Dr. Rob Van Kirk's blog

Winter Starts Dry, but Flow at IP Dam is 143% of Average

Photo of Brown Trout.
  • As of December 10, water-year precipitation is 87% of average, and snow-water-equivalent is only 75% of average.
  • Precipitation deficit since July 1 is over 5 inches.
  • Natural streamflow has been around 95% of average since early October.
  • Outflow from Island Park Dam has averaged 502 cfs since December 1, 143% of average.

Water Year 2018: Average supply but Above-average Reservoir Carryover

Photo of Brown Trout.
  • Water-year 2018 ended up close to average, at 102% of average precipitation and 105% of average streamflow.
  • Upper Henry's Fork subwatershed was below average in precipitation and streamflow, vs. above-average values in Fall and Teton rivers.
  • However, Upper Henry's Fork water supply improved from 70% of average in 2016 to 91% in 2017 and 94% in 2018, indicating recovery of deep aquifers from 2013-2016 drought.
  • May and June rain compensated for early snowmelt and resulted in below-average irrigation diversion.
  • Despite very dry conditions and below-average streamflow during July, August and September, Island Park Reservoir ended the water year at 73% full, compared with 43% full on average, thanks to careful and precise water management.

Reservoir Remains Nearly Full Despite Dry July

Photo of clouds over Fall River
  • The month of July was a little warmer than average but very dry.
  • Natural flow and diversion were both around 90% of average for most of the month.
  • Moisture from May and June rain has kept total diversion for the season about 100,000 ac-ft below average.
  • As of August 3, Island Park Reservoir is still 82% full, compared with an average of 70% full at this time of year.

June Closes Out Warm, Wet Spring

Photo of clouds over Fall River
  • Watershed temperature over the month of June was 1 degree F above average.
  • June precipitation was 135% of average, but average natural streamflow at Island Park for the month of June was only 92% of average.
  • As of July 6, watershed-wide natural flow has dropped to 89% of average.
  • Delivery of Island Park Reservoir storage water began on July 3.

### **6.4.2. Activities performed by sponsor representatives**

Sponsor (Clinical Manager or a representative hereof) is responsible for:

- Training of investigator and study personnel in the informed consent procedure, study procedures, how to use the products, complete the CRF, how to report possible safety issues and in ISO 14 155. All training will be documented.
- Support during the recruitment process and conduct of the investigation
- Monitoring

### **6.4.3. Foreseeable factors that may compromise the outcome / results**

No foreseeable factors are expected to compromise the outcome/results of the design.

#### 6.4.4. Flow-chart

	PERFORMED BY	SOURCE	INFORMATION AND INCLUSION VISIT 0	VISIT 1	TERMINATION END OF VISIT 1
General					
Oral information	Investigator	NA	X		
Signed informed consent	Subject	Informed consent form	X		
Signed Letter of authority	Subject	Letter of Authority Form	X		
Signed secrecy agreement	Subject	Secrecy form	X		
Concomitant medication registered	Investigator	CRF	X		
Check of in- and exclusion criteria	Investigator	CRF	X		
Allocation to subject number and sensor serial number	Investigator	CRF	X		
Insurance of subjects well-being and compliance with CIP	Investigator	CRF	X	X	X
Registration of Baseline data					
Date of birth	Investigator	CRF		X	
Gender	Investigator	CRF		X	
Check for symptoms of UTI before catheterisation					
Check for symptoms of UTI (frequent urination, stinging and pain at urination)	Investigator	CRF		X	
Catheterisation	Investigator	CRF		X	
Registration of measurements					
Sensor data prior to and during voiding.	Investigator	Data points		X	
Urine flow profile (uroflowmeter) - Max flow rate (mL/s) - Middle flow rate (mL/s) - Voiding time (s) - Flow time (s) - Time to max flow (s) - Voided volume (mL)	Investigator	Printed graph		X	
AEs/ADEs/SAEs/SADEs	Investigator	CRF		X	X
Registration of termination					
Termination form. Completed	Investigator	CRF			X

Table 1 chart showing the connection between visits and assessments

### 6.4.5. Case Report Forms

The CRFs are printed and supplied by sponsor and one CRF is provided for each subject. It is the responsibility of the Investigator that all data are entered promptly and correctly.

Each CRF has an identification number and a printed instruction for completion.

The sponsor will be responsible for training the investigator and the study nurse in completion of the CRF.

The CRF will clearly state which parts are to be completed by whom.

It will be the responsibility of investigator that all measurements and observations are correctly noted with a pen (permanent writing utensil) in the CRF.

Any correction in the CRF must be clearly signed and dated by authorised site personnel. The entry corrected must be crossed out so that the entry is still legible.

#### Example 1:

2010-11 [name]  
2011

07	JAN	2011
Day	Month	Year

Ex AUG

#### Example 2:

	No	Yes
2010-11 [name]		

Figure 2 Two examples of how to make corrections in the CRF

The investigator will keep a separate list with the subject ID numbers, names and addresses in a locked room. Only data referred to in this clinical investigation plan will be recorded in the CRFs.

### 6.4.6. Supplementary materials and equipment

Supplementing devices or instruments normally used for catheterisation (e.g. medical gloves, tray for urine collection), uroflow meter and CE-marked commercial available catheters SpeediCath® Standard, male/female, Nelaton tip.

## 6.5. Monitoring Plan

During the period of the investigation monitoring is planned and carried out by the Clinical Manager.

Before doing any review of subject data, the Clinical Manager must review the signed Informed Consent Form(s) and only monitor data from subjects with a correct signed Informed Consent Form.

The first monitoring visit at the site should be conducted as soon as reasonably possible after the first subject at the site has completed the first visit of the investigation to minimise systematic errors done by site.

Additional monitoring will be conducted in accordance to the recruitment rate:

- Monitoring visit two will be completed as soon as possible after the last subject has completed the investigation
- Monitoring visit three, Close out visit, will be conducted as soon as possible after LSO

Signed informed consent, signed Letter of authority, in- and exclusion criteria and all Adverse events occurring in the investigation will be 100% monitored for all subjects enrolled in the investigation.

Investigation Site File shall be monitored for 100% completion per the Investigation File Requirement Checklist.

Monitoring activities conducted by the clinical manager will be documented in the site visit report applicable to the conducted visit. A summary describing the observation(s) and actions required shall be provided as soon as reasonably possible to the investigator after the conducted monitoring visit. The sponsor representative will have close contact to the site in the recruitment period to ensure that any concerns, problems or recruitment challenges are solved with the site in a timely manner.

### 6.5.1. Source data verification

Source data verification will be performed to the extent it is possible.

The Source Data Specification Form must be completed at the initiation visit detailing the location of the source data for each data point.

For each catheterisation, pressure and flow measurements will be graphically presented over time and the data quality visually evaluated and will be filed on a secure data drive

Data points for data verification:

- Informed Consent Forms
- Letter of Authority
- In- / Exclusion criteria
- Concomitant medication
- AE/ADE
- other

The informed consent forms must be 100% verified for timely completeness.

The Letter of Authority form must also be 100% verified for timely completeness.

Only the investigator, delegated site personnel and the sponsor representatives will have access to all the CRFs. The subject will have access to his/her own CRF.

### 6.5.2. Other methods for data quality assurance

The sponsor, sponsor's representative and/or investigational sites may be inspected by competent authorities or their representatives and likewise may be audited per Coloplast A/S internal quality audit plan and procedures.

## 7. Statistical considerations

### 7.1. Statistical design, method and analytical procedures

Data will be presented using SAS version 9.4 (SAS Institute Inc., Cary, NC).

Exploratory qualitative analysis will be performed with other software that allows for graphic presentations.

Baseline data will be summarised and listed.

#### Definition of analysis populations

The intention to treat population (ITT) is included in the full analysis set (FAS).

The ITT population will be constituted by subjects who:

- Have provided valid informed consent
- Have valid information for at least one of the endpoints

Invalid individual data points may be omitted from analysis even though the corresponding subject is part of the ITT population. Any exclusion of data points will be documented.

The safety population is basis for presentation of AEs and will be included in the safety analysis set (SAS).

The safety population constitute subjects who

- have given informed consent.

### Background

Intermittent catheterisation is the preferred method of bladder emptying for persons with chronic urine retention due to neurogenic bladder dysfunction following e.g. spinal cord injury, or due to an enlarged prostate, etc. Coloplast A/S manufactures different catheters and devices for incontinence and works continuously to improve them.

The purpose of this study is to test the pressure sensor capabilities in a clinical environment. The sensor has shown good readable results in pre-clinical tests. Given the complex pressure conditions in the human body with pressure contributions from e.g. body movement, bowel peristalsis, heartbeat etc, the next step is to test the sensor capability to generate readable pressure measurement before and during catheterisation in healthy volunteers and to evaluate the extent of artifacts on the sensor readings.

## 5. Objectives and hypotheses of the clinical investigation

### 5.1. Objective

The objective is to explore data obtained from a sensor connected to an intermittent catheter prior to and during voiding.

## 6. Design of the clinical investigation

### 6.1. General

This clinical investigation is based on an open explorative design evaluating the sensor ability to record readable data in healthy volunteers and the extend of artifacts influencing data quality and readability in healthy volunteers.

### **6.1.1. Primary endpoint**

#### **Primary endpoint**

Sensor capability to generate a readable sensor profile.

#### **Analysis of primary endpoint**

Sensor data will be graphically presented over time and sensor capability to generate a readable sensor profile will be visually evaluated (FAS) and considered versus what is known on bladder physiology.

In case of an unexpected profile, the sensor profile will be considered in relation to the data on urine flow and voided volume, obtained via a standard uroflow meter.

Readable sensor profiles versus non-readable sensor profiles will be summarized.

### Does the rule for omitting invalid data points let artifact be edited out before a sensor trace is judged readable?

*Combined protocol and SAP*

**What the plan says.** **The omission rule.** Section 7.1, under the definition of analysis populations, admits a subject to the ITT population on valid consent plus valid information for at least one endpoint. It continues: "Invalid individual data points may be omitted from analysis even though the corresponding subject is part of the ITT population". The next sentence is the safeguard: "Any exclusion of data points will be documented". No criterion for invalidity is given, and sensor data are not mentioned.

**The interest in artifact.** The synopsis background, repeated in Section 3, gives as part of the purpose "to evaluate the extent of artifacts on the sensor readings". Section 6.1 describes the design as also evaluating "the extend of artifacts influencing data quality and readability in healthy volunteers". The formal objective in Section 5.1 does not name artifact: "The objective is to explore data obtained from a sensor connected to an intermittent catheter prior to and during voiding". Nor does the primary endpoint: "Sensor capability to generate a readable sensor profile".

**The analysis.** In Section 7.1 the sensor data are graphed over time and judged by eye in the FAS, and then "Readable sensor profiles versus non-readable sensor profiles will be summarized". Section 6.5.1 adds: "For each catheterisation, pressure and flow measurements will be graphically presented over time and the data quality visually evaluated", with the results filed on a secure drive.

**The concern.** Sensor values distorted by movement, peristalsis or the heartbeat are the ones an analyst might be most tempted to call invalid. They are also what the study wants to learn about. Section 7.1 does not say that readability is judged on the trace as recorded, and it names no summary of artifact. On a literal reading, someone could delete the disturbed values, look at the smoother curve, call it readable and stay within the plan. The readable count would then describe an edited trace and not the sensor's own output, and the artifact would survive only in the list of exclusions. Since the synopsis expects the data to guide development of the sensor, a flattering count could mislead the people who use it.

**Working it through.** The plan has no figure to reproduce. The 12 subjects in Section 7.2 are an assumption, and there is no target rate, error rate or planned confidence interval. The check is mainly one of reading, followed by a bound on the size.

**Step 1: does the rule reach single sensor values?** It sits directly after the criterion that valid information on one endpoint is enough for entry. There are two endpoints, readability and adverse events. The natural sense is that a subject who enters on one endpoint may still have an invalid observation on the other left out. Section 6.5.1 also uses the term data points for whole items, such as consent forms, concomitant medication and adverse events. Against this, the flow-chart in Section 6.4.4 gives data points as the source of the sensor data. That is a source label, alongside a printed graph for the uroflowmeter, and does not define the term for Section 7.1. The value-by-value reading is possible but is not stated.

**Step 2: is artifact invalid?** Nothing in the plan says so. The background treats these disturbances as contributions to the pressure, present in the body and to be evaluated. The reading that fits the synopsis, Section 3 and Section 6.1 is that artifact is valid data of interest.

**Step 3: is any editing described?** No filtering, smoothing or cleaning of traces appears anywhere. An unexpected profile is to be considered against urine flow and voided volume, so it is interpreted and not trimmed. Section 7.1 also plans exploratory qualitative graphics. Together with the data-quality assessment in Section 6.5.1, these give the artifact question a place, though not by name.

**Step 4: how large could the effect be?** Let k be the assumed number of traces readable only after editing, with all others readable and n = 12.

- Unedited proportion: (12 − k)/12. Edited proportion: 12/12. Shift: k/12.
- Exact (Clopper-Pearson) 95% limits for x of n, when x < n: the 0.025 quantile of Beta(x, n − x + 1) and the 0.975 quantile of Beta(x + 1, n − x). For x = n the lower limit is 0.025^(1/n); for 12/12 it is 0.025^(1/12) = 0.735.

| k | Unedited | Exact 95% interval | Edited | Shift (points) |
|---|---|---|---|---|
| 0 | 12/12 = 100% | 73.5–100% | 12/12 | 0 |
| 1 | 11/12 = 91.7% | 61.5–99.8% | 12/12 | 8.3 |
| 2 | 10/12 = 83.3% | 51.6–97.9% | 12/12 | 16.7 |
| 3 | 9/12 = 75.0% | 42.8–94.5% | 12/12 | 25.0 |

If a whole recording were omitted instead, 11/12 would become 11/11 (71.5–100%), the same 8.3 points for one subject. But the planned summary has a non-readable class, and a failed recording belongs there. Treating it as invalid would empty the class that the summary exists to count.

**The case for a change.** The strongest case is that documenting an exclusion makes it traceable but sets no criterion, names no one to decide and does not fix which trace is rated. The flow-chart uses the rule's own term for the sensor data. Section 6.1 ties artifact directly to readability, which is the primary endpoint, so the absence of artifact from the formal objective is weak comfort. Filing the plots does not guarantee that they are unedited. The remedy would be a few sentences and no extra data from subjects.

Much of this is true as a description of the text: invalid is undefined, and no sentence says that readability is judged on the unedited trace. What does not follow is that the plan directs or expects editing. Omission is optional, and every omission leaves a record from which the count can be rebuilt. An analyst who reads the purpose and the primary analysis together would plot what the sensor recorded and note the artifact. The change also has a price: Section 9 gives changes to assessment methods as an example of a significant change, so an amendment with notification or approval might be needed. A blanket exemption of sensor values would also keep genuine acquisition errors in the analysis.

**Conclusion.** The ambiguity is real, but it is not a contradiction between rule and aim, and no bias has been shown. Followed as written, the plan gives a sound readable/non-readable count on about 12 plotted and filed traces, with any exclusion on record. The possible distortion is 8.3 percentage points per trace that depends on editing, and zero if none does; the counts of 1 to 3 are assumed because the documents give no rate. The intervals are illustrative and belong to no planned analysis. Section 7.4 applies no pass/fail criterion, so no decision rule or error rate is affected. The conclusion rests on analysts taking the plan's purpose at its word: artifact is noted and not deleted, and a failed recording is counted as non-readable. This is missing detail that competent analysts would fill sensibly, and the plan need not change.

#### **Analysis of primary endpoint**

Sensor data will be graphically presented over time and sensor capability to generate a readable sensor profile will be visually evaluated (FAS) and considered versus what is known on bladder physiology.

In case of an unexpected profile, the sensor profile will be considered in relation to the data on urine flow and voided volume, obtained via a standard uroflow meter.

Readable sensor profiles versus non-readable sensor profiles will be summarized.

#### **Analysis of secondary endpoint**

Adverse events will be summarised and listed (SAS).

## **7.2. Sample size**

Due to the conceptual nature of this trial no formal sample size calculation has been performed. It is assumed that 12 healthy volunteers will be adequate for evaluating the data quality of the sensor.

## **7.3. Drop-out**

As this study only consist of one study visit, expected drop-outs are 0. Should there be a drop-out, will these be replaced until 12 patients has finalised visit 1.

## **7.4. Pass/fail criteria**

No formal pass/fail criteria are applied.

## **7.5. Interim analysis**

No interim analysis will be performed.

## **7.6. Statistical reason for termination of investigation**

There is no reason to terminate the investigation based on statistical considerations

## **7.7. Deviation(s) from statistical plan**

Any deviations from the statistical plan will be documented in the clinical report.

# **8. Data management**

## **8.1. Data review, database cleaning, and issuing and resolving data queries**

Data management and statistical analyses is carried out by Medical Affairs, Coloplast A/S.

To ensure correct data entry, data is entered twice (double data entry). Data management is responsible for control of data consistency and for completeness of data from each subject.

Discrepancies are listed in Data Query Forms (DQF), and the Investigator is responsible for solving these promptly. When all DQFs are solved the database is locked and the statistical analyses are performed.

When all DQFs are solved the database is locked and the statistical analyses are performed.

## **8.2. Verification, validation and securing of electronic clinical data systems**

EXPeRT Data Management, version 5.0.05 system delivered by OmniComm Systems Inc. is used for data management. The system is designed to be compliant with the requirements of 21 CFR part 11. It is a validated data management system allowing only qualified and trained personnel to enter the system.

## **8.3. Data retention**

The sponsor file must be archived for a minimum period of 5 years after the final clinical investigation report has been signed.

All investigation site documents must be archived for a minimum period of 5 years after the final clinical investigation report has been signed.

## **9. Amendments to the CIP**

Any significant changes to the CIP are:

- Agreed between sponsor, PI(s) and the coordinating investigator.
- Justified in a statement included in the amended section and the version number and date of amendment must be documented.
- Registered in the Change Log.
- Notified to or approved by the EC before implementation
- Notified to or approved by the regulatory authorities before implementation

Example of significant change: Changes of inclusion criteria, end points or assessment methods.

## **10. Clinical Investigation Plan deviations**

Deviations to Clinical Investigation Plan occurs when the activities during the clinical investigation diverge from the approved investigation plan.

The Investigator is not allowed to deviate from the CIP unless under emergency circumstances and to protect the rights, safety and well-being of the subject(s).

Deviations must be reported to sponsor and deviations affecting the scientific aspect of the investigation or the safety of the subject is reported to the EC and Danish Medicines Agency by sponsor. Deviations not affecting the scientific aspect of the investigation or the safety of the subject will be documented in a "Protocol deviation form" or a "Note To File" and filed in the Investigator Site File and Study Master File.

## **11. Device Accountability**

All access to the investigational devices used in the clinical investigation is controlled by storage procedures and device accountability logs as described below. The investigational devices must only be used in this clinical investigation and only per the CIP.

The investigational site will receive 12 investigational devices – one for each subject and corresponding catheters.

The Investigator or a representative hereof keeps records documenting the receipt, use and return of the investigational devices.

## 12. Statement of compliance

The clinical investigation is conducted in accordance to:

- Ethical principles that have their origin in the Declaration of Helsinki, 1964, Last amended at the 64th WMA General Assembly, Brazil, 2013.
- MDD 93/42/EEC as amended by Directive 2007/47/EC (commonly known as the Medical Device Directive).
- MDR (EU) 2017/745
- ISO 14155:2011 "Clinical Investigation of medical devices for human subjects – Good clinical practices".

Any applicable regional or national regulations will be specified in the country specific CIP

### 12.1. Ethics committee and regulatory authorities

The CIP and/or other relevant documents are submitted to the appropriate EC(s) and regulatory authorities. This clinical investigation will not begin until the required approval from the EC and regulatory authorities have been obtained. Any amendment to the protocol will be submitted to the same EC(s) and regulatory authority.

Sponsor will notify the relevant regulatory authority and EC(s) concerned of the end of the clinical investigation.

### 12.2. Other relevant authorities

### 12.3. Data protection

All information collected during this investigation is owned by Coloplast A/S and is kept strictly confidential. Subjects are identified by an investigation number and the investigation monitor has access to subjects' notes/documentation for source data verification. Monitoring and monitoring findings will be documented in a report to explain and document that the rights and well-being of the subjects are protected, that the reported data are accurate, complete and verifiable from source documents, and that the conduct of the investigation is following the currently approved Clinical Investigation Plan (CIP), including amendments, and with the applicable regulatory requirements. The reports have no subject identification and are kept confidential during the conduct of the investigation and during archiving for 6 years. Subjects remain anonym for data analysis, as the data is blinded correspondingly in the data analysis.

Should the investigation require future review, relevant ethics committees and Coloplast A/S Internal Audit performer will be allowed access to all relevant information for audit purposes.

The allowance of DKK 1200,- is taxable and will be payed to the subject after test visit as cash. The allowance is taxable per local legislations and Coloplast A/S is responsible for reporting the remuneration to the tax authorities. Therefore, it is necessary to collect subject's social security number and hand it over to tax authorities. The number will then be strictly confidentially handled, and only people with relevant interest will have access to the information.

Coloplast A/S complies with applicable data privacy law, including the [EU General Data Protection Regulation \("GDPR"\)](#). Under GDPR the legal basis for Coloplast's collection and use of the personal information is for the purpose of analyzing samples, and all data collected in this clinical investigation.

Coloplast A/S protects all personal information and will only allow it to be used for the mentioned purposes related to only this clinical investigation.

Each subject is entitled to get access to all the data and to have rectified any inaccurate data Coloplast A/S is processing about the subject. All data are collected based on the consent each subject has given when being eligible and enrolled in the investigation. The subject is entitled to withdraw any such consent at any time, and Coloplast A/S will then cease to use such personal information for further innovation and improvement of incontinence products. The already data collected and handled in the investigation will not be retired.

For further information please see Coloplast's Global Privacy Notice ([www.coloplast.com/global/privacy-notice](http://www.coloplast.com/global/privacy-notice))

• Watershed temperature over the April-June period was 2 degrees F above average, continuing the 40-year trend of increasing springtime temperature.
  • April-June precipitation was 134% of average.

May was Warm and Wet; Very Little Snowpack Left

Photo of moose swimming across river
  • May 2018 saw warm temperatures, heavy rain, and above-average snowmelt.
  • Only 30% of this year’s peak snow-water-equivalent (SWE) remains, compared with an average of 43% remaining on June 1.
  • Water-year precipitation stands at 108% of average, but SWE has dropped from 117% of average at its peak in April to 82% of average on June 1.
  • Lack of snow means that streamflow will drop rapidly once the current wet weather ends.

Heavy Rain Produces High Streamflow: How high is high?

Photo of Henry's Fork in Box Canyon
  • May 22-24 precipitation totals were over 1 inch at most locations; water-year precipitation jumped from 105% of average to 109%.
  • Snowmelt continues at average rates, and SWE remains at 102% of average.
  • Watershed-total natural flow has increased to its highest level so far this year and higher than last year’s peak.
  • Inflow to Island Park Reservoir is around 1,600 cfs, and outflow is currently just a hair over inflow, allowing the reservoir to drop very slowly. Current reservoir content is a little higher than full pool.

Hydrology and Water-Management Course: Year 14

Photo of Henry's Fork.

In 2005, when I was a professor at Idaho State University, the Henry's Fork Foundation Board of Directors asked me to present an overview of hydrology and water management in the upper Snake River basin. Since then, the hydrology and water-management short course has taken on a life of its own, and I give this presentation in some form or another a few times each year. Every time I give the presentation, I update it with new information, particularly as related to climate change and the rapidly changing work of water management and admininstration.

Streamflow and Reservoir Predictions for Summer 2018

Photo of Fall River.
  • Cool, wet weather from mid-February to mid-April turned an average water supply into one that is decidedly above average.
  • As of May 9, the Henry’s Fork reservoir system is 94% full and filling rapidly.
  • Based on early-April conditions, summertime water supply in the Henry’s Fork watershed is forecast to be above average.
  • More storage water will be delivered from Island Park Reservoir this summer than in 2017, but higher inflows will compensate, resulting in a very high probability of better-than-average carryover at the end of the irrigation season.

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